The toolbox of a SOC team: SIEM and SOAR

4 minutes reading

While certain solutions, like various Detection and Response tools, can greatly enhance the security posture of any company (building on top of endpoint security), there is something to be said about raising the bar of response and remediation even higher.

For a Security Operations Centre (SOC), Security Information and Event Management (SIEM) and Security Orchestration, Automation, and Response (SOAR) are two comprehensive options that do just that – raise the bar of cybersecurity. However, each offers a different set of tools and approaches, which should be considered before opting for either.

What is Security Information and Event Management (SIEM)?

One of the tasks that greatly enhances the work of any IT security admin is log collection and data analytics – which is almost exactly what SIEM is best at. It collects data from all parts of a company’s network, alerting to potential security incidents and problems, making it easier for security operators to manage their security infrastructure.

While it is not strictly an incident response and remediation tool, it gives additional information about incidents and events, fulfilling the role of a sort of observer or data monitor. However, this is also a negative of SIEM – it lacks automation. So, apart from data collection, it cannot do much more, requiring the IT team to put to use that data as they see fit. This might be an issue, as notifications can easily pile up and overwhelm security teams, straining and weakening a company’s security posture. This is where SOAR comes in.

What is Security Orchestration, Automation, and Response (SOAR)?

SOAR is a more modern solution that can greatly enhance the capabilities of security teams when trying to protect their customers and partners It is an evolution of the capabilities of SIEM, though it does not technically replace it.

SOAR technology pulls in a lot more data than SIEM not only from the company network, but also from other added security feeds like threat intelligence. It also better prioritises alerts and logs. However, its greatest strength lies in AI automation, as it can also create automated responses to incidents as set by the IT team. This is something that SIEM lacks but makes threat and incident investigation much easier.

However, SOAR can´t fully replace SIEM as the two operations really are quite different.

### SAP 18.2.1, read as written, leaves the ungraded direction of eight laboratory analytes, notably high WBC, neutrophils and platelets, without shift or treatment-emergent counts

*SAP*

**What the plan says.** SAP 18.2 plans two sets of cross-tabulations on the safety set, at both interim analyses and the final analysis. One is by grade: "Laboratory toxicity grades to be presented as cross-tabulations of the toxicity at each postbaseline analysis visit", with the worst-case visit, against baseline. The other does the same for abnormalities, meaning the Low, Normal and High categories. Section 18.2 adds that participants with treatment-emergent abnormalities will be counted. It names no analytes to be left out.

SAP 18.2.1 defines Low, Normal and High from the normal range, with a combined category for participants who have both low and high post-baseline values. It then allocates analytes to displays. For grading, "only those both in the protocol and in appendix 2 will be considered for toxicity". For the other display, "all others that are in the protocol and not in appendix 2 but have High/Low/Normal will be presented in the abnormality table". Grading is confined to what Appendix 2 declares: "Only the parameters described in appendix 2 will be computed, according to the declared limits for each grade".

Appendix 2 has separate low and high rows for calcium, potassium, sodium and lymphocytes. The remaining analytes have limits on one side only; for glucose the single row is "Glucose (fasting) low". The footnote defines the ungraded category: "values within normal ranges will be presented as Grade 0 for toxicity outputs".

Which solution is better?

As mentioned before, while SOAR seems technically more impressive than SIEM, it is not a strict replacement. SOAR works best when it is supported by lots of data, and SIEM can provide that as it is more of a data aggregate tool. SOAR can then can prioritise said data, highlighting the best response and remediation, as well as automating certain parts of the process, offloading some tasks from security operators. Think of it as a two-part process, with SIEM supplying the bulk of the data and with SOAR adding more data, and then executing the response.

Enhancing a SOC’s toolbox

Security operations centres can have many different technologies and tools at their disposal to properly protect their employers or clients. As both SIEM and SOAR build on top of regular endpoint protection software, they offer added value to SOCs.

SOCs can also opt to use Extended Detection and Response (XDR) to achieve a similar kind of protection as SIEM and SOAR do. But XDR is not a replacement for either, as it doesn’t technically offer the same capabilities and use cases (SIEM does logs better, while SOAR prioritises and automates better). However, it can still provide comprehensive threat detection and response.

Another option would be to use Managed Detection and Response (MDR). In that case, a SOC team outsources a part of its job to a security vendor. This can have its benefit in enhancing detection and response capabilities by adding more security experts well-versed both in the threat landscape and the security solution that the SOC uses.

The key is to be prepared

For a SOC, the utmost task is to stay prepared for any eventuality as the world of cyber threats is always changing and evolving. Thanks to SIEM, they can have lots of data at their disposal, and with SOAR, a SOC can more easily respond to threats and incidents while keeping their understanding of threat intelligence at a high level, thanks to various integrations of external data feeds.

More solutions also exist, such as the previously mentioned XDR or MDR, and they all have different use cases. This is largely because no “jack of all trades” solution exists that can cover everything. However, combining separate tools into a multi-layered cybersecurity defence posture within a security strategy is the best way to cover and patch those gaps that each solution in itself would have, improving the level of security for anyone willing to achieve full protection.